They have probably only executed a third of the list of opportunities created while I was there. There is still a heap of opportunities in different categories. We have not touched the sports category yet, where there are many opportunities because both sports and digital printing has to happen on man-made materials. The other opportunity is the pet category, which I am sure one day they will get to. So yes, there are still many things Redbubble could do to maximize on the print-on-demand opportunity.

If Redbubble were to add pet products, would they approach their current partners to print on established machines and simply source the blanks?

It depends on the product category. If it is one in which we already have capacity, we will ask our existing suppliers to produce that. For example, if it was something printed on melamine, we have that ability because they currently print phone cases on that material. The majority of our fulfillers can also create products on fabric and cut and sew products. There is some capability within our existing suppliers but they would also extend their ability if you gave them an opportunity and told them about the revenue and the size of the prize. That was always exciting for suppliers and you could usually convince them to extend their capabilities and add to their machinery base.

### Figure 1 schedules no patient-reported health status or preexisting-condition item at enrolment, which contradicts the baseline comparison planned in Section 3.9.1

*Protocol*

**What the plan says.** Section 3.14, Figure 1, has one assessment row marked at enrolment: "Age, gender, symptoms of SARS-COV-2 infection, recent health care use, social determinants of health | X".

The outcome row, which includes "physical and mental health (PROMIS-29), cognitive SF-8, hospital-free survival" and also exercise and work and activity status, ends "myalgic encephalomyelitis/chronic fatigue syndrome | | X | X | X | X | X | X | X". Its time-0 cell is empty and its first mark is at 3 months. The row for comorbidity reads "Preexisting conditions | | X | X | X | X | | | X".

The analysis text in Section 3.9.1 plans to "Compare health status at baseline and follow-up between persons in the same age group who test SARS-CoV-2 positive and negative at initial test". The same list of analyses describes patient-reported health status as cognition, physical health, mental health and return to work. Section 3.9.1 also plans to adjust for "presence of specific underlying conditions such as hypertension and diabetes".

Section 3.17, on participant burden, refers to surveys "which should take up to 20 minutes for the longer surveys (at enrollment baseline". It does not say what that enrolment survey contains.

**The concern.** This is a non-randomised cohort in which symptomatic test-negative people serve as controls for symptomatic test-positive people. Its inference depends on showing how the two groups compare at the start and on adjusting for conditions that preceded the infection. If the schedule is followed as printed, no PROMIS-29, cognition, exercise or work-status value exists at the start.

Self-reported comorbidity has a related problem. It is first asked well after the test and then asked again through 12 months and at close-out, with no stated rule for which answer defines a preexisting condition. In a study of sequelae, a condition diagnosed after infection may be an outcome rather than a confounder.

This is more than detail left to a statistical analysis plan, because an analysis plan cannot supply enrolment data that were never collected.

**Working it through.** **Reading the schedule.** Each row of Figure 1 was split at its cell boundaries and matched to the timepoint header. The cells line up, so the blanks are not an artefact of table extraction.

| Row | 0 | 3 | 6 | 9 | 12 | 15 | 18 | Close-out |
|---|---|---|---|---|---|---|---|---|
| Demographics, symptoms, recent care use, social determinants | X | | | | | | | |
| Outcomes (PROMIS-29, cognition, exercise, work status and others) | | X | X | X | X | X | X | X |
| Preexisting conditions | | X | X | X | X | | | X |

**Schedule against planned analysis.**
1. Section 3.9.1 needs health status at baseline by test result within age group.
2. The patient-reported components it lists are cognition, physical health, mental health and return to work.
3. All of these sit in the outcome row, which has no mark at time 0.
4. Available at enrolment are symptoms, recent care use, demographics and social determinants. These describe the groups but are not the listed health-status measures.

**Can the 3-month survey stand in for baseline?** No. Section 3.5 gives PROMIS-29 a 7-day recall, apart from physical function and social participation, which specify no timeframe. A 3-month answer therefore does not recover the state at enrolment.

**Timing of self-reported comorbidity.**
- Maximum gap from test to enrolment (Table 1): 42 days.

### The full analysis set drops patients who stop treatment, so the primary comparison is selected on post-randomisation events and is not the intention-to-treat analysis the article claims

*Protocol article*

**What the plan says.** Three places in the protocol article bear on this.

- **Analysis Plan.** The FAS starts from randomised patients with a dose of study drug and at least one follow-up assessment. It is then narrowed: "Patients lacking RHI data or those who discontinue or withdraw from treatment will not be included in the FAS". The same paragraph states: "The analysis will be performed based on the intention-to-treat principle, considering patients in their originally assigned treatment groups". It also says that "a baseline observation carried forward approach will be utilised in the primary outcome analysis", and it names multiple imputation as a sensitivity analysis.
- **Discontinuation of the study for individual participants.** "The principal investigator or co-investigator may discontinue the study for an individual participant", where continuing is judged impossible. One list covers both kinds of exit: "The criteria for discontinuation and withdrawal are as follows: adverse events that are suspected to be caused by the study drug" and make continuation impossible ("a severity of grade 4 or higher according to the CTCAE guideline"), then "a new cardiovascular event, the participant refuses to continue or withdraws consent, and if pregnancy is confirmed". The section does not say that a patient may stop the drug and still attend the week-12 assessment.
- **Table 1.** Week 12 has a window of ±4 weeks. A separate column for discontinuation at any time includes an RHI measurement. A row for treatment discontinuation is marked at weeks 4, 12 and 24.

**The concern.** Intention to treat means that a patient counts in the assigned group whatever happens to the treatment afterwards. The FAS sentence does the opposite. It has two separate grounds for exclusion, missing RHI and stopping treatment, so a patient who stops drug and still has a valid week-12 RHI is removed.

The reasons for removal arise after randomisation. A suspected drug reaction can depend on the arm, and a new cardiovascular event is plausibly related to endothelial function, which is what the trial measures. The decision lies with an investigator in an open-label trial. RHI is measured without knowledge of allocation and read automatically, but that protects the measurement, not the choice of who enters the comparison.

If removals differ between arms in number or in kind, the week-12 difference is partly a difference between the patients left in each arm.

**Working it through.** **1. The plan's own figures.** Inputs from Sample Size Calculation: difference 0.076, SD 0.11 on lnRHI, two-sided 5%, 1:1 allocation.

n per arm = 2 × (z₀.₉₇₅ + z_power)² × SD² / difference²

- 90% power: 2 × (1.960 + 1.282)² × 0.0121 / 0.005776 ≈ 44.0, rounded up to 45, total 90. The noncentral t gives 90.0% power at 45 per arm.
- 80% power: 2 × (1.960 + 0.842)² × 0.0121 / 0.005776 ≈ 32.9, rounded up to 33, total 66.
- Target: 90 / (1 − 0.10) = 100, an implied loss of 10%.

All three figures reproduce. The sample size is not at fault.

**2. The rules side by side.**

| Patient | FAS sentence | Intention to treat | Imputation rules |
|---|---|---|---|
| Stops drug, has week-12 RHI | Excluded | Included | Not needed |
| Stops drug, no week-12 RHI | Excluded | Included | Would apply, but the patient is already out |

There were also other opportunities which people simply refused to touch, and you needed a specialist for those. We would then source from US, European or Australian suppliers of a new product category. We would perform research to identify whether that was an opportunity and was not already being produced.

Are suppliers contractually obligated when launching new products?